Like studio-era movies, Lauren sells dreams of transformation and escape—all those green lawns and polo fields, safari tents and Rocky Mountain ranches. His designs transport the audience out of everyday experience and make the ideal life seem palpable.
Critics may mock him as a faux WASP parvenu and dismiss his customers as “yuppie arrivistes” (as a New York Times letter writer put it in 1992), but Lauren’s work has authentic emotional power. It expresses his own “yearning for something beautiful and timeless that conjures up a world and takes you there.” His genius as a designer and businessman was to find a huge audience that shared his yearnings.
If fashion is of the moment, Lauren is an anti-fashion designer. “I’ve never designed for obsolescence,” he wrote. “I’ve designed for longevity.” Flip through the massive volume of photographs and reflections he published two years ago to mark 40 years of designing and you see what he means. Only the most subtle differences in silhouette distinguish today’s clothes from those of decades past.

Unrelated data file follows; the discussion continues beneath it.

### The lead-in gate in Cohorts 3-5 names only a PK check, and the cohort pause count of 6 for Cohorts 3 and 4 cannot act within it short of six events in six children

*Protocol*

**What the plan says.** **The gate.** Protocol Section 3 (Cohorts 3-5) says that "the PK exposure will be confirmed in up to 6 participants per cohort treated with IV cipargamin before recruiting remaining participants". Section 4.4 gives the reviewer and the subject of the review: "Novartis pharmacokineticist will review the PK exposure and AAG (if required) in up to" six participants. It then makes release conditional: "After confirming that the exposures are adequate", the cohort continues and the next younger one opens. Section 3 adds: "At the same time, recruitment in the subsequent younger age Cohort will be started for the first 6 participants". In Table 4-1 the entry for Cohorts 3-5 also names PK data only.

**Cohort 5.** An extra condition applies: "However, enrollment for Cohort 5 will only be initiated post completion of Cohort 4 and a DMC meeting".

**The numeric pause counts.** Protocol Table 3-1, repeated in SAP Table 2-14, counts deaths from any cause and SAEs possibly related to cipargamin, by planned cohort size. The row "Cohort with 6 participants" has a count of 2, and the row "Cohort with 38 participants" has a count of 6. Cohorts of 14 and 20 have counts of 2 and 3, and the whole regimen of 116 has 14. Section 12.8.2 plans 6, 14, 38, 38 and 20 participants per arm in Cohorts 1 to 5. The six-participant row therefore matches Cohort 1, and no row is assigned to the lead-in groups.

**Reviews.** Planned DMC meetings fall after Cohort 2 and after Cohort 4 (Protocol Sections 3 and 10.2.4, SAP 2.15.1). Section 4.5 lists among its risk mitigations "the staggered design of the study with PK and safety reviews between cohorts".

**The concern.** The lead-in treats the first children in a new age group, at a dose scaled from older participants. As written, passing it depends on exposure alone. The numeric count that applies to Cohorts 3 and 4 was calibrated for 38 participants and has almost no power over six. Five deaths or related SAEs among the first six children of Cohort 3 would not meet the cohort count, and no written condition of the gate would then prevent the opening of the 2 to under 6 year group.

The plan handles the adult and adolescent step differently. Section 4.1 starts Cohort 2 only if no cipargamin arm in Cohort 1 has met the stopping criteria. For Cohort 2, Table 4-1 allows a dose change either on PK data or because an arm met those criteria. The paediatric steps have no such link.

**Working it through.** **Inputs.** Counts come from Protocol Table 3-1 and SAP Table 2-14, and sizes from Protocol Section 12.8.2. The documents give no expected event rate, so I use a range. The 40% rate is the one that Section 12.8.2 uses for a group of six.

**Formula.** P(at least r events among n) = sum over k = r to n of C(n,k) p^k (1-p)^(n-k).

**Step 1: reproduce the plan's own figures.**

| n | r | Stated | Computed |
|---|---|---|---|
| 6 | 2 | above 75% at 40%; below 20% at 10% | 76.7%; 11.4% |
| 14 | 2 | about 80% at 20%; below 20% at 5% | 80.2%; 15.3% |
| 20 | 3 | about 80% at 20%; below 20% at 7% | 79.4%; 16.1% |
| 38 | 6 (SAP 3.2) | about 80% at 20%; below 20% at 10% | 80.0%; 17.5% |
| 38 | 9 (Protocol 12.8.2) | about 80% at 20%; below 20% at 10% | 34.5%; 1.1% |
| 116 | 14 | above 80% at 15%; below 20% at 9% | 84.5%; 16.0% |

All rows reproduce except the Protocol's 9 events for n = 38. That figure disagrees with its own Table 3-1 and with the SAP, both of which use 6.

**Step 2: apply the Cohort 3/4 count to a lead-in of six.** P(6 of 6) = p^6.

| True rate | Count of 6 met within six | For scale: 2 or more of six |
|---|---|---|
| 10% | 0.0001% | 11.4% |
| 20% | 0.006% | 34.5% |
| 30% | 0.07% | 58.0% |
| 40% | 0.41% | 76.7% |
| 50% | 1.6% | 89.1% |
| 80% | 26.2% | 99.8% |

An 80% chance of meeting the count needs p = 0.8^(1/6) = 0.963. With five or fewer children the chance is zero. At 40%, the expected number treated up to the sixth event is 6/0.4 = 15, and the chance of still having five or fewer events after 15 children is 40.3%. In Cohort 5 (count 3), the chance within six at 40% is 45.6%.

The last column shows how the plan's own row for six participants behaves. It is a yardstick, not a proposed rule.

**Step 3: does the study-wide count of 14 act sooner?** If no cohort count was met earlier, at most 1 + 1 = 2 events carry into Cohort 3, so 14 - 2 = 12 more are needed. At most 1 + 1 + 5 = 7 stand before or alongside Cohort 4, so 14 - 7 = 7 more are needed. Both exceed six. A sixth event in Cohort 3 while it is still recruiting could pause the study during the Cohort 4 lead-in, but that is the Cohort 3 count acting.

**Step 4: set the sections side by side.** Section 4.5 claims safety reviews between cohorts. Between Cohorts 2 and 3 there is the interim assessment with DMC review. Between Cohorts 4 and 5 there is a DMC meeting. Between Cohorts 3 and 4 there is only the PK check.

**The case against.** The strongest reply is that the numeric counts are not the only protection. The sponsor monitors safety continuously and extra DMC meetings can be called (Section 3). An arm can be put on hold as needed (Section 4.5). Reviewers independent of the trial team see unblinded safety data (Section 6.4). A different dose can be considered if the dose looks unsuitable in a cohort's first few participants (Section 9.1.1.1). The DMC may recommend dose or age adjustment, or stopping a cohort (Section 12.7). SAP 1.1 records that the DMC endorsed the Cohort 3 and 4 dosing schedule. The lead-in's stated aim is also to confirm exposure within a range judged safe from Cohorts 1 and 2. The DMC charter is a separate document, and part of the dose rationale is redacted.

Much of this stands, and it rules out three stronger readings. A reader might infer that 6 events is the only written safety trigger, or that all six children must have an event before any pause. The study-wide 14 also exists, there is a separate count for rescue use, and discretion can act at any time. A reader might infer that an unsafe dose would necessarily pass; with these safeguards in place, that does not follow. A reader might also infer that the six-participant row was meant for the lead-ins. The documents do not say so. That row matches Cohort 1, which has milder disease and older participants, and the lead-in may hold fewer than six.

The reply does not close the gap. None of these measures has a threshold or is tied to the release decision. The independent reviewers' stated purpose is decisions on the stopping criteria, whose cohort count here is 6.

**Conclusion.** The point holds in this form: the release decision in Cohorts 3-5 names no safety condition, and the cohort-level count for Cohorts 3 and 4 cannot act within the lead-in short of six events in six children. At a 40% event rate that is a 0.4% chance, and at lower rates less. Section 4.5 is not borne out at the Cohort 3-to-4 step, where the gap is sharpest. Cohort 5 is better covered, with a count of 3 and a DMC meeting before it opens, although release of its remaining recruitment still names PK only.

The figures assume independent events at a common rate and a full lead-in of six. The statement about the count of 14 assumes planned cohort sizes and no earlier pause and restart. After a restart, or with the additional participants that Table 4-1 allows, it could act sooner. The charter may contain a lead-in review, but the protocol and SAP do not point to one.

A brand built on timeless glamour faces special challenges. Glamour is eternal, but its embodiment changes with the audience. Aspirations and tastes formed in one era may not suit the next. Lauren writes that the songs of Frank Sinatra “have no time.” A child of the ’60s—or the ’90s—would disagree.
And glamour is a delicate illusion. Anything discordant can break the spell. Lately, Ralph Lauren the brand seems determined to puncture its audience’s reverie.